Ivermectin could help save the endangered Australian sea lion

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Ivermectin is an effective treatment for hookworm in the endangered Australian sea lion, University of Sydney research has found.

Hookworm infection contributes to up to 40 per cent of pup deaths. In December last year, the species was reclassified as ‘endangered’ due to a 64 per cent reduction in offspring over three generations. With fewer than 10,000 of these Australian-native animals remaining, making them a federal government conservation priority, the results are welcome news.

While ivermectin recently gained notoriety as an unproven prophylactic and therapy for COVID-19 (coronavirus), it has long been used in both human and veterinary medicine as a highly effective treatment for parasitic infections.

In the Australian sea lion, topical ivermectin has now been shown to be highly effective against hookworm infection, with an effectiveness rate of 96.4 per cent— comparable to the injected formulation (96.8 per cent).

All Australian sea lion pups become infected with hookworm through ingesting larvae in their mother’s milk within 48 hours of birth.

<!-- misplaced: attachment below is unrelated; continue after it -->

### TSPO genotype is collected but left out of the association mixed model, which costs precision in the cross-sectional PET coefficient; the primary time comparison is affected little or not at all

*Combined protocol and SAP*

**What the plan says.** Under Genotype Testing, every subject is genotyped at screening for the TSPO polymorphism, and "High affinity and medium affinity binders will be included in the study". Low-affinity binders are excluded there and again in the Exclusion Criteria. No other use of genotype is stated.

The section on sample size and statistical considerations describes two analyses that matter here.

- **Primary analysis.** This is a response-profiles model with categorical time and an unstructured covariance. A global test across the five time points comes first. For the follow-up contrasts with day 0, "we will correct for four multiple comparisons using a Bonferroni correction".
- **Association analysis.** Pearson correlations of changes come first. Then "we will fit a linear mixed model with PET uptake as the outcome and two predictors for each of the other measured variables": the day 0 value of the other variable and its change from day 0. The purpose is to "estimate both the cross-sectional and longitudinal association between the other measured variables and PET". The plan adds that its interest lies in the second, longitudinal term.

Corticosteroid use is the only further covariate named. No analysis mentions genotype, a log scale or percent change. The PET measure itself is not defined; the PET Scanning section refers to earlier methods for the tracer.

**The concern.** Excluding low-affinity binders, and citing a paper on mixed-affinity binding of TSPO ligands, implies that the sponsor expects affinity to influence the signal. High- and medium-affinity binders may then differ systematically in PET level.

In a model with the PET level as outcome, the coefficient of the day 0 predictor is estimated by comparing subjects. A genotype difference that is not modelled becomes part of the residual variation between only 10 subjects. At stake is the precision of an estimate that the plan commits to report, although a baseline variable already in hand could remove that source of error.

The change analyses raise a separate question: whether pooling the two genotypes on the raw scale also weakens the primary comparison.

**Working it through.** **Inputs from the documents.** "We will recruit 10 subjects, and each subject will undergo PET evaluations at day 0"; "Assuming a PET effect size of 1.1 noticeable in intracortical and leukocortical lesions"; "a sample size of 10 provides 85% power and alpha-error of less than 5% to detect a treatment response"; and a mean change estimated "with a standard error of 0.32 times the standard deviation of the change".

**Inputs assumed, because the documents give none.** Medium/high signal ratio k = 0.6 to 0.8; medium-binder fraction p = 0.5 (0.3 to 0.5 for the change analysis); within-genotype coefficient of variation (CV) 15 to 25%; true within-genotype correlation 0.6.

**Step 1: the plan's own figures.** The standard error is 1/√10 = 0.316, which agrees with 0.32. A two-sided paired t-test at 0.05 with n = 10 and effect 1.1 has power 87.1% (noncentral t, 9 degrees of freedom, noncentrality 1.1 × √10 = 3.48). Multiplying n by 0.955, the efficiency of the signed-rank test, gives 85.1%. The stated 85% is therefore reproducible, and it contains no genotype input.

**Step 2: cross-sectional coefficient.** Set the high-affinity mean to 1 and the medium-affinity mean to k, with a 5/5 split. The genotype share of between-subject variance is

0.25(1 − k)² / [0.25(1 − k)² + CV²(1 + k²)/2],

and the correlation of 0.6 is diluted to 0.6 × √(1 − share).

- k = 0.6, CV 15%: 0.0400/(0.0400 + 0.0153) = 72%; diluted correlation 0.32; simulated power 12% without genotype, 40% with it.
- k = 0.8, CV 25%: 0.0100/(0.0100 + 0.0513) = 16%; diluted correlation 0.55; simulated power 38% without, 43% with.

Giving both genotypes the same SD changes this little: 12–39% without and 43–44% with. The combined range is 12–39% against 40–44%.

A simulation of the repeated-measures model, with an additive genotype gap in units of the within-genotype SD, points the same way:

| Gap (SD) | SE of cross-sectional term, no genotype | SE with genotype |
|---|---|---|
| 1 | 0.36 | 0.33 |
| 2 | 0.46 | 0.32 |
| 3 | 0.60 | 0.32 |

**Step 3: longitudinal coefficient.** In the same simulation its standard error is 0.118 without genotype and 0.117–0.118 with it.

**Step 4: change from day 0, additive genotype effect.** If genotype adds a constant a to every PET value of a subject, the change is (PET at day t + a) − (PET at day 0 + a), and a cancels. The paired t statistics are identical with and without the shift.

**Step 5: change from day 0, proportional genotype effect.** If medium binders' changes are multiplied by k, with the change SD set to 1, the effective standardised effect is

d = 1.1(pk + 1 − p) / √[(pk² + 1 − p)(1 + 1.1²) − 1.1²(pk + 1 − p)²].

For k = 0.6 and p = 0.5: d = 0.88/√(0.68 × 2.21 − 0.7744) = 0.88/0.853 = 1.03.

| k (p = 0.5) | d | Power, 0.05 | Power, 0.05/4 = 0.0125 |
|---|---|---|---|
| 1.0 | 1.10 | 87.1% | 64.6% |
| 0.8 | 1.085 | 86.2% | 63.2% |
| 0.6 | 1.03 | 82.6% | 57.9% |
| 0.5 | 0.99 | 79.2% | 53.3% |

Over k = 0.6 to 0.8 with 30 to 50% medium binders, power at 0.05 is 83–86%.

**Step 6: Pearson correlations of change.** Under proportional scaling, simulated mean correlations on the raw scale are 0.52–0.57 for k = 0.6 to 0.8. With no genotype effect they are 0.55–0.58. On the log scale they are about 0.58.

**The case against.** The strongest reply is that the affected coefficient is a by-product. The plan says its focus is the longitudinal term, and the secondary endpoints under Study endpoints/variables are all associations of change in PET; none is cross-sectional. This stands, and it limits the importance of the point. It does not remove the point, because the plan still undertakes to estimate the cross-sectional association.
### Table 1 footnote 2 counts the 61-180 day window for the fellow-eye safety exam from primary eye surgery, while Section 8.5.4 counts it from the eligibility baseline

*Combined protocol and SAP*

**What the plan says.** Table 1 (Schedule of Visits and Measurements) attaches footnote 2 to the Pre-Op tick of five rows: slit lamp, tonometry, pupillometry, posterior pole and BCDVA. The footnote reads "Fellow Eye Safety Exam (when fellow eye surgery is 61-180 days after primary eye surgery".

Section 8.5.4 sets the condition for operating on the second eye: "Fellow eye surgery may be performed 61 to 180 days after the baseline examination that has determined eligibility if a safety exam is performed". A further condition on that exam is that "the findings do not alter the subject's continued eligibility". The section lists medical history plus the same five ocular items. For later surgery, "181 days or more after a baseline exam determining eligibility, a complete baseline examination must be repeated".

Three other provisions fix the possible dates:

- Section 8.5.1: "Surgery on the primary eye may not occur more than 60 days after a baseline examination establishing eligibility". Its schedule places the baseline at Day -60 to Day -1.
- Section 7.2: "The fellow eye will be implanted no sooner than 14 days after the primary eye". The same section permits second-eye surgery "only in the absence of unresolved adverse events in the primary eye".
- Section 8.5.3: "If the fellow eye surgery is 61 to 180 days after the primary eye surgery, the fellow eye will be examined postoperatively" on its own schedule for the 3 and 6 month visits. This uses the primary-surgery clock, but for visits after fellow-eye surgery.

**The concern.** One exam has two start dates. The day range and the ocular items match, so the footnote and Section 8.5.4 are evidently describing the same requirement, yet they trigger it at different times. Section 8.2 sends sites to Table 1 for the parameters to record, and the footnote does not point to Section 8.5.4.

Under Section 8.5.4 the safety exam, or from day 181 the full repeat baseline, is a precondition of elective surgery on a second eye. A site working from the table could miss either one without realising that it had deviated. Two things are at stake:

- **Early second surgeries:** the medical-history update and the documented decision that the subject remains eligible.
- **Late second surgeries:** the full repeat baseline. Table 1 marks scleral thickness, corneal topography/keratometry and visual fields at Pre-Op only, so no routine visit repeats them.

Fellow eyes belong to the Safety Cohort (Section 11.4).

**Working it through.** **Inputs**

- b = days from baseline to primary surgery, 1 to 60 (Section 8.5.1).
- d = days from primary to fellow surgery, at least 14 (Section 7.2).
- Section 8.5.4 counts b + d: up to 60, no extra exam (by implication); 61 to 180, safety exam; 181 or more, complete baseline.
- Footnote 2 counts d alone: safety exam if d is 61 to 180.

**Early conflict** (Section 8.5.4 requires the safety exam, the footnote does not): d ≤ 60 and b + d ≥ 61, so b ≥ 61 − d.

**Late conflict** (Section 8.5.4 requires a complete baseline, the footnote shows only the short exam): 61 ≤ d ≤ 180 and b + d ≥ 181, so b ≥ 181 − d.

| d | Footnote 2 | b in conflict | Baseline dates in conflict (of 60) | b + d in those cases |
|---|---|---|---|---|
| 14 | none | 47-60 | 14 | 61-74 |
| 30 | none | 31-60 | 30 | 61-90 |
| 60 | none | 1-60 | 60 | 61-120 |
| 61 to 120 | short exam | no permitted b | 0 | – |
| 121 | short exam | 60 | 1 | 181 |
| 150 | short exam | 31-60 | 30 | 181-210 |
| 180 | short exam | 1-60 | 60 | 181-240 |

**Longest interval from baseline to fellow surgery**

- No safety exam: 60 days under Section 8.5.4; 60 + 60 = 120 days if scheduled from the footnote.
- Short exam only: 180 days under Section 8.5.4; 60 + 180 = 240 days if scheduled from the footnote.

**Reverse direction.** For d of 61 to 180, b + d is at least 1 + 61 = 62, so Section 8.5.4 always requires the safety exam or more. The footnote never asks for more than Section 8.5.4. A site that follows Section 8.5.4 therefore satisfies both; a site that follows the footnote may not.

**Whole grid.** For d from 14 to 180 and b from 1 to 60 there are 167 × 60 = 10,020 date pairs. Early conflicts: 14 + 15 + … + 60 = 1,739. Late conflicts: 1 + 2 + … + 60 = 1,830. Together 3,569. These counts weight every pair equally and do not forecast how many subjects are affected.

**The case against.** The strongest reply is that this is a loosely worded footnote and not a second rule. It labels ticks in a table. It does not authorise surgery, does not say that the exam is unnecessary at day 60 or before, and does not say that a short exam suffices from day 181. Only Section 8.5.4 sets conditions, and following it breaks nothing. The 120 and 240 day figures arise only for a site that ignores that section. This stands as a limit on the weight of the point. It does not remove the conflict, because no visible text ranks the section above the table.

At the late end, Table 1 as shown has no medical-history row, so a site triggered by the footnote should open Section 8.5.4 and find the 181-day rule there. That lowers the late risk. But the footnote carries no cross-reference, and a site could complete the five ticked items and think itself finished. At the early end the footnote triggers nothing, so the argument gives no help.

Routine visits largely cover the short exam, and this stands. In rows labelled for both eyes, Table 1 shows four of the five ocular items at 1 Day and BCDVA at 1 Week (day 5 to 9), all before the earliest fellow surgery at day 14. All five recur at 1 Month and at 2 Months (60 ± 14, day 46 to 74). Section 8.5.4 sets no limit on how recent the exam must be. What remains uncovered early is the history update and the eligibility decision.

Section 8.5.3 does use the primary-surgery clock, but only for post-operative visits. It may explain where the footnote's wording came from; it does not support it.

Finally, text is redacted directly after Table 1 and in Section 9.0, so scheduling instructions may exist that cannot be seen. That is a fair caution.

Researchers believe the demonstrated effectiveness of this minimally invasive and easily applied treatment option for hookworm is the next step in a disease management strategy to assist the conservation of this endangered species.

The findings have been published in the International Journal for Parasitology: Parasites and Wildlife.

During the 2017 Australian sea lion breeding season at Dangerous Reef, South Australia, the researchers conducted a trial whereby a group of 85 pups aged between 10 and 21 days were either administered topical ivermectin, injected ivermectin, or nothing (control group).

Based on the treatment success using the topical drug, they conducted large scale treatment trials in 2019 and 2020-21 at Seal Bay Conservation Park on South Australia’s Kangaroo Island. These trials were done to verify earlier results and determine whether the treatment of pups improved their overall survival.  

The researchers found that optimal outcomes are achieved if pups are treated early, prior to the development of disease.

In addition to the extremely high effectiveness in treating hookworm infection, ivermectin was also found to be an effective lice-killer, reducing infestations by over 80 per cent. Though not deadly, the lice that infest Australian sea lions are bloodsuckers, contributing to blood loss and anaemia (also an impact of hookworm).

The current study is part of pioneering, ongoing research of the Australian sea lion by a group headed by Dr Rachael Gray. The research commenced in 2006.

This article was sourced from The University of Sydney website on the News page.

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